Product(s) used in this publication: Custom Peptide Synthesis
Indoleamine2,3-dioxygenase (IDO) is an emerging new target in cancer therapy that can be targeted with active immunotherapy (e.g. through peptide vaccination). Furthermore, IDO has been identified as a key mechanism underlying resistance to treatment with the checkpoint blocking antibody ipilimumab (ipi).
Ten patients with metastaticmelanoma participated in a phase I first-in-human clinical study assessing safety of combining ipi with a 21-mer synthetic peptide vaccine from IDO denoted IDOlong. Secondary and tertiary end points included vaccine and clinical response.
Treatment was generally safe and well tolerated. Vaccine related adverse reactions included grade I and II erythema, oedema and pruritus at the vaccination site, which were manageable with mild topical corticosteroids. One patient developed presumed ipi-induced colitis. It initially responded to high-dose parenteral corticosteroids but later relapsed while the patient was admitted to a local hospital, where he died after receiving suboptimal therapy. Vaccine-specific T-cell responses were detectable ex vivo in three patients. At first evaluation, five of the 10 treated patients were in stable disease, one of whom had an unconfirmed partial response.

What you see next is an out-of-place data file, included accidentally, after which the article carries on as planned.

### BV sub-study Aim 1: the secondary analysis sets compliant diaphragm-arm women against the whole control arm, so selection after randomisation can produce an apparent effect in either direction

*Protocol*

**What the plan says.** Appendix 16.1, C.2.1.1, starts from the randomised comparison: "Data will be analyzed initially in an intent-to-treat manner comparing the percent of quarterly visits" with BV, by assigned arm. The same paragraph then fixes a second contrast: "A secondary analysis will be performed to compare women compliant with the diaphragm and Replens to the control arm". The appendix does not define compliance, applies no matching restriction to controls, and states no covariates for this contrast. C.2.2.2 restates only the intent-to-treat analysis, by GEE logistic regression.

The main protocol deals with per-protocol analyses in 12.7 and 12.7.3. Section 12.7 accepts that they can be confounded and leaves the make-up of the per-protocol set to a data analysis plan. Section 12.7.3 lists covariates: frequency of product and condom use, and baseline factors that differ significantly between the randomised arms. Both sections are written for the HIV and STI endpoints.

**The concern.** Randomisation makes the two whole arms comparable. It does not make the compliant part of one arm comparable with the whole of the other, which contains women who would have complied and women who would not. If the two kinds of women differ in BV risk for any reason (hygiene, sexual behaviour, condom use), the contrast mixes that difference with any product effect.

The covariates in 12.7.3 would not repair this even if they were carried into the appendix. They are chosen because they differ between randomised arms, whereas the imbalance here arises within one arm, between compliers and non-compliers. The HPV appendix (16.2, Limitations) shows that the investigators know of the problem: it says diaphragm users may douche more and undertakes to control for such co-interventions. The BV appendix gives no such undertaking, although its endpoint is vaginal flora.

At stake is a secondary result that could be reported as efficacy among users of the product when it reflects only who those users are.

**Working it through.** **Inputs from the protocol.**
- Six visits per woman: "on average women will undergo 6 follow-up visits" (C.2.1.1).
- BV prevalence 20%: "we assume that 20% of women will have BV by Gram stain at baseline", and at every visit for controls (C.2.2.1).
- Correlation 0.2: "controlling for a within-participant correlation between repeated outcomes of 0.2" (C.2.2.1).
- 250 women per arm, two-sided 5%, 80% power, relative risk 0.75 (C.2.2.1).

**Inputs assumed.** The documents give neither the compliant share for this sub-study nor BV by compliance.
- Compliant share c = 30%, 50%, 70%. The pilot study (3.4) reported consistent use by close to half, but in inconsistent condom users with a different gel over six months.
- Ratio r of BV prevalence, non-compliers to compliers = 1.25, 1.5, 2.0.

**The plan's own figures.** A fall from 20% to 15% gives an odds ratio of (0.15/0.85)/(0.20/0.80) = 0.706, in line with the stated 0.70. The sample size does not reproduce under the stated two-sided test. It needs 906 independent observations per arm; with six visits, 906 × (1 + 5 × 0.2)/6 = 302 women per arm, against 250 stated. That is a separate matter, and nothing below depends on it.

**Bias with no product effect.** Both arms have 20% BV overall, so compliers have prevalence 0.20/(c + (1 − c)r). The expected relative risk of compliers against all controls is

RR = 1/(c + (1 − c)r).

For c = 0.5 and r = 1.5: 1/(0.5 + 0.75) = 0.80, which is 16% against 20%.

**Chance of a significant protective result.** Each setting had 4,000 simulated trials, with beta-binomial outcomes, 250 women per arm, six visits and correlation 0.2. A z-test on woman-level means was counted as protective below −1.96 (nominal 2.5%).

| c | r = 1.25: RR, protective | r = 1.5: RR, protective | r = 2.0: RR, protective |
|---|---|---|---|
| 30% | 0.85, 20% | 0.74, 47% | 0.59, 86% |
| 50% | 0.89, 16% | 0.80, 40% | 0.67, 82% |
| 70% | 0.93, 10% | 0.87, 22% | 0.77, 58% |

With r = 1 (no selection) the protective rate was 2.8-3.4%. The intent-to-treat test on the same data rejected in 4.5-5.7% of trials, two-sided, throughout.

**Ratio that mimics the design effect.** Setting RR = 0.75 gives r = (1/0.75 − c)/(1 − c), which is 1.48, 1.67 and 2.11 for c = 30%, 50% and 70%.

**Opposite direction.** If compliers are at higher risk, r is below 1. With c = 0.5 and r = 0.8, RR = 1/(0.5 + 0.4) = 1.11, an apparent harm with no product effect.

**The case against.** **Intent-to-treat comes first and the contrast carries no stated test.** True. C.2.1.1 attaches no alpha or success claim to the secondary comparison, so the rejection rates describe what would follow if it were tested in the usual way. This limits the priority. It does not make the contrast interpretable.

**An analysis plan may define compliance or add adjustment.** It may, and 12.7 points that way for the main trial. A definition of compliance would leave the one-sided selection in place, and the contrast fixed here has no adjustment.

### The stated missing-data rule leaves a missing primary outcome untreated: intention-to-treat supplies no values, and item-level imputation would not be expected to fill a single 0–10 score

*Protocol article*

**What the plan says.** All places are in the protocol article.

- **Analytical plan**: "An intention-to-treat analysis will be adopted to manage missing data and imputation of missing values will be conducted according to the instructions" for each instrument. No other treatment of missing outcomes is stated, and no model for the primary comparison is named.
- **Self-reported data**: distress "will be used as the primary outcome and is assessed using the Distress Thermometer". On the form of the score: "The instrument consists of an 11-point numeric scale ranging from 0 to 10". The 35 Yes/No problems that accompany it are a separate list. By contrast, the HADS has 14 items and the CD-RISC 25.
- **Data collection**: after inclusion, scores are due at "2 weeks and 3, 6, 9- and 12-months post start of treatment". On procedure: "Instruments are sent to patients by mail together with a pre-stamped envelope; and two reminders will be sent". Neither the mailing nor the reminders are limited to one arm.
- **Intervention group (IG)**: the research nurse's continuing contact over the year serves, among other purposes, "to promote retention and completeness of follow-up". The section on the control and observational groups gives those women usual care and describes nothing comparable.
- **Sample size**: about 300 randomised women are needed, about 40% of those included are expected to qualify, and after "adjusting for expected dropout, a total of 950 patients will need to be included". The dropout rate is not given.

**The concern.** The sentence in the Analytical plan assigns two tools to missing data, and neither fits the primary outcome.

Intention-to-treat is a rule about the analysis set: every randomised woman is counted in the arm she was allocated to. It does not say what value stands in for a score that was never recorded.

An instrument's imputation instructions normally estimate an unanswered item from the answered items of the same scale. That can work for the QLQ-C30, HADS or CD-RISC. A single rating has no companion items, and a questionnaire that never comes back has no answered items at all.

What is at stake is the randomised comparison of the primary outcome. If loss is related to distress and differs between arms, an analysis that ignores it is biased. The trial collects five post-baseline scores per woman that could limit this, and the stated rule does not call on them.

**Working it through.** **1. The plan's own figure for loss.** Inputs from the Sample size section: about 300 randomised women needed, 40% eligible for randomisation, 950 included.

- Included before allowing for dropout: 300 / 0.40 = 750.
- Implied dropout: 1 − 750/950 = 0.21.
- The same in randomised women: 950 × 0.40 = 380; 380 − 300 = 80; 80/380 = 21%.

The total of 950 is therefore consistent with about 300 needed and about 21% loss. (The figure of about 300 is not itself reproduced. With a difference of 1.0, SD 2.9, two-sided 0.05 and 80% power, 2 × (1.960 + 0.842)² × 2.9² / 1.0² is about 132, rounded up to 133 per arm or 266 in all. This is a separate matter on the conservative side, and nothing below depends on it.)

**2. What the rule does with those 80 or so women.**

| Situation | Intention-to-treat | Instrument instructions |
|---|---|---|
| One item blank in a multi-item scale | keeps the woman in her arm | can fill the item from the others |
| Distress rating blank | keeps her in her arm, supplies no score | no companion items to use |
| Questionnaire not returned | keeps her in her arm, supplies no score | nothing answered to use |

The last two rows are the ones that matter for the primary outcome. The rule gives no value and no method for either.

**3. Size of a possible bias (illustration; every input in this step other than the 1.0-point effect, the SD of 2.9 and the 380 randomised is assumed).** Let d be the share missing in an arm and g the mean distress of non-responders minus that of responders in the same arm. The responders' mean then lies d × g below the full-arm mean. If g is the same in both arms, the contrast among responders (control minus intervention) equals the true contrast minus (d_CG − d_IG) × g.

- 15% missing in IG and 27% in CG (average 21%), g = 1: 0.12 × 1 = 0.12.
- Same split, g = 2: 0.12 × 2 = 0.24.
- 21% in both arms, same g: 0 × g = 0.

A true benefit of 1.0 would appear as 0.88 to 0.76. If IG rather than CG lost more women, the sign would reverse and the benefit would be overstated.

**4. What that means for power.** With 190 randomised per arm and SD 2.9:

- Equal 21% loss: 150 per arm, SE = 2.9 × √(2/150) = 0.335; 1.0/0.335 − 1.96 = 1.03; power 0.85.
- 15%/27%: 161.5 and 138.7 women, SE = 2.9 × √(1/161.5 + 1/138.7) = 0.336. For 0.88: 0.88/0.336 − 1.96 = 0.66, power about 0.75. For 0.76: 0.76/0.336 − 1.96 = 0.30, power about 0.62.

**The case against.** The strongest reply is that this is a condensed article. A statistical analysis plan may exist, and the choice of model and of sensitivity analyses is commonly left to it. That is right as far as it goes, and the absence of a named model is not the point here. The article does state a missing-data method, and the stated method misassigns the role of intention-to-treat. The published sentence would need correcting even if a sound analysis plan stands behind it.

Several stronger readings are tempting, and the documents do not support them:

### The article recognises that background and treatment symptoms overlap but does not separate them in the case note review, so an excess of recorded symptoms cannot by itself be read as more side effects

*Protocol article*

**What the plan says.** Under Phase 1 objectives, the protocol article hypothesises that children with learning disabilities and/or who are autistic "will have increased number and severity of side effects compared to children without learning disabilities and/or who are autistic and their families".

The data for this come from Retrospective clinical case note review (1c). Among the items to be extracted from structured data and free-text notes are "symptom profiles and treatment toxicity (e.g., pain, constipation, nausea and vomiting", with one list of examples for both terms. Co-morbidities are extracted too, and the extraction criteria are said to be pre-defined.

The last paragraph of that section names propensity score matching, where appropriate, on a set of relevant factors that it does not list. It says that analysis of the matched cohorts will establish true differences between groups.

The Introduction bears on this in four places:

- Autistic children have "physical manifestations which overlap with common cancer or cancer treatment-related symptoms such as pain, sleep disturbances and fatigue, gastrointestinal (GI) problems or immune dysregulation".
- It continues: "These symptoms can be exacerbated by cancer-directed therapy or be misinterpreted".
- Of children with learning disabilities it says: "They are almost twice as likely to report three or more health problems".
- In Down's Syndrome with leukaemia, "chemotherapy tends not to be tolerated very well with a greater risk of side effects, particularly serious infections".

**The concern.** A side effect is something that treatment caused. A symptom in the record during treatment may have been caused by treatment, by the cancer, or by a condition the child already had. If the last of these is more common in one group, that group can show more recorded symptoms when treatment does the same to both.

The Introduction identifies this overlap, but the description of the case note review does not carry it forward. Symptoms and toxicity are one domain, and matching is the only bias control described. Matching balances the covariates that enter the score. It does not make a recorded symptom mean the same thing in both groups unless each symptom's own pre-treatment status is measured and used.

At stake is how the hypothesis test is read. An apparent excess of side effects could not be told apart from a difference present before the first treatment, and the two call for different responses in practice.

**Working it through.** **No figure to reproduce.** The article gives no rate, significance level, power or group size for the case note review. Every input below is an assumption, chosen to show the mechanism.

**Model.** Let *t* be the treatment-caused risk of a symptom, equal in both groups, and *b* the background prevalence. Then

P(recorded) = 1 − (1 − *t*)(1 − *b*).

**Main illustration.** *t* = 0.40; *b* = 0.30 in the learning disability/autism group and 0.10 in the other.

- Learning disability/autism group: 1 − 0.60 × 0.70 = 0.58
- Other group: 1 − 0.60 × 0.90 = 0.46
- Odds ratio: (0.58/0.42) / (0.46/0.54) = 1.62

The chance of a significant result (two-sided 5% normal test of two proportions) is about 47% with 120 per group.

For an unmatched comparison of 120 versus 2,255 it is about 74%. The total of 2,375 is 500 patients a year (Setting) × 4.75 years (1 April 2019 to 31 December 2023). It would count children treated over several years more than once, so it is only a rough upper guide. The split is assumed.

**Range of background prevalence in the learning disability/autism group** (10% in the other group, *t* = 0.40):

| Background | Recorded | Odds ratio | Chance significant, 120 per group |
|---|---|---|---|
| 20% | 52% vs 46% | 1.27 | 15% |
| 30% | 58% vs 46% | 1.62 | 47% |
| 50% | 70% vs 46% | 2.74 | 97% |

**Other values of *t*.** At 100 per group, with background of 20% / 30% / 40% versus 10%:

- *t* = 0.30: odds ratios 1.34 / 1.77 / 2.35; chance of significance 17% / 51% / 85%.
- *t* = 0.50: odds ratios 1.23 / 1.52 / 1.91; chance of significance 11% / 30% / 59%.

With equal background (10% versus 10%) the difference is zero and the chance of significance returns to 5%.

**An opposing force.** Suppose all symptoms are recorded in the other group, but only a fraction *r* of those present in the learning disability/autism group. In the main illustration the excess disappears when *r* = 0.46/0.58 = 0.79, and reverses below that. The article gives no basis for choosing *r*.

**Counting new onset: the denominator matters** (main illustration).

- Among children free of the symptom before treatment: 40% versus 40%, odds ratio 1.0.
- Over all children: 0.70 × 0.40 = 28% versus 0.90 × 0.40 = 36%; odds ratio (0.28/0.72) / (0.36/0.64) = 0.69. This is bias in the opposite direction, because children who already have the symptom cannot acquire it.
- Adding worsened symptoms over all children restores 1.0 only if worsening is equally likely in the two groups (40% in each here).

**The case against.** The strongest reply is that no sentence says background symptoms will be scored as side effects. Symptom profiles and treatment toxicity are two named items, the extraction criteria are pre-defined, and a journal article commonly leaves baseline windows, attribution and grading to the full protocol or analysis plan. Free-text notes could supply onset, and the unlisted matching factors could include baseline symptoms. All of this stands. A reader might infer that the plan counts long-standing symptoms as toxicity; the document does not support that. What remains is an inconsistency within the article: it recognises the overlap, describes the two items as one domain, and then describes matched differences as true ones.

Treatment with IDOlong synthetic peptide vaccine in combination with ipi was generally safe and without augmented toxicity. The vaccine induced readily detectable T-cell responses in a subset of patients. Treatment showed signs of clinical activity, although not exceeding efficacy of ipi alone. Results should be confirmed in a larger study.
Copyright © 2016 International Society for Cellular Therapy. Published by Elsevier Inc. All rights reserved.
IDO; Indoleamine2,3-Dioxygenase; Ipilimumab; Melanoma; Peptide vaccine